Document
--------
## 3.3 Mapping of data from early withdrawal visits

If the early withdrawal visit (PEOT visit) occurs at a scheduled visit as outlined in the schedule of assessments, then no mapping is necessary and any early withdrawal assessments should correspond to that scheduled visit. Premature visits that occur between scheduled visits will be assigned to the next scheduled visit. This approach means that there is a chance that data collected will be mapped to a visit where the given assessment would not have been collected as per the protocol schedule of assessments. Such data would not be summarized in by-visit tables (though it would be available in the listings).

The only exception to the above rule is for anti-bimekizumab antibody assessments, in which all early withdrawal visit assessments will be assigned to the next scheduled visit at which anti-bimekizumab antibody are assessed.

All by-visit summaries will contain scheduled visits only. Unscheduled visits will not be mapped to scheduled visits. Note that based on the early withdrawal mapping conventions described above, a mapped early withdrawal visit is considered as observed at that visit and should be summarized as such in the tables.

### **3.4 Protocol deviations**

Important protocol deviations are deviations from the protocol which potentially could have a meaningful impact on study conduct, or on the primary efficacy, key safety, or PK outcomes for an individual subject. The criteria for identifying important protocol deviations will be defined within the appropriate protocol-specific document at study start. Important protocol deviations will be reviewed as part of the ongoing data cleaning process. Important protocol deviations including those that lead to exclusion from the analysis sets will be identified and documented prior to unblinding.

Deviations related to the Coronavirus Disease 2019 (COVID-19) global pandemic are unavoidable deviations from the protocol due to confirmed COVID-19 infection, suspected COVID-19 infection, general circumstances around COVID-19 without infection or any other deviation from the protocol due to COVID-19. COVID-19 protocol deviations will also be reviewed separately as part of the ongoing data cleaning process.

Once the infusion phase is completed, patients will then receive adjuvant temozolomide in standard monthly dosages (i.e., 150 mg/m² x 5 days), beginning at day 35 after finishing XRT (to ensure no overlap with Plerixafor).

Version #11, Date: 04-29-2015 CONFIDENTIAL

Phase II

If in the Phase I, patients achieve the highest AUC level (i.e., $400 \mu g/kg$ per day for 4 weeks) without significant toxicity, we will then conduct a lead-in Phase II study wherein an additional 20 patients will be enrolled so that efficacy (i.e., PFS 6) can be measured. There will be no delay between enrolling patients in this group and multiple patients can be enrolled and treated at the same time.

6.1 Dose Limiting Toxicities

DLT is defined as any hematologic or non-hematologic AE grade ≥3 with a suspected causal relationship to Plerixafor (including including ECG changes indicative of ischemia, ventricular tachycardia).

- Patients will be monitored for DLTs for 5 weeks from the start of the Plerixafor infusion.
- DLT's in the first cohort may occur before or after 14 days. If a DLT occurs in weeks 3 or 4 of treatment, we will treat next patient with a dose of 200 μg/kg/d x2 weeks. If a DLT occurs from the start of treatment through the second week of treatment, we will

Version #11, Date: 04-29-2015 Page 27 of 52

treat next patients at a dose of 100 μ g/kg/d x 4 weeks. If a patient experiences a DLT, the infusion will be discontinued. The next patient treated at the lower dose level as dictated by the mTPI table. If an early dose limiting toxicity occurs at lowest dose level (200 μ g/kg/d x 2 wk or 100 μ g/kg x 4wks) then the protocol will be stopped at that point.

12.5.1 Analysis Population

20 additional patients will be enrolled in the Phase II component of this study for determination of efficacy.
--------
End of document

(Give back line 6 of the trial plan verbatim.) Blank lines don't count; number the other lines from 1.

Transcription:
Important protocol deviations are deviations from the protocol which potentially could have a meaningful impact on study conduct, or on the primary efficacy, key safety, or PK outcomes for an individual subject. The criteria for identifying important protocol deviations will be defined within the appropriate protocol-specific document at study start. Important protocol deviations will be reviewed as part of the ongoing data cleaning process. Important protocol deviations including those that lead to exclusion from the analysis sets will be identified and documented prior to unblinding.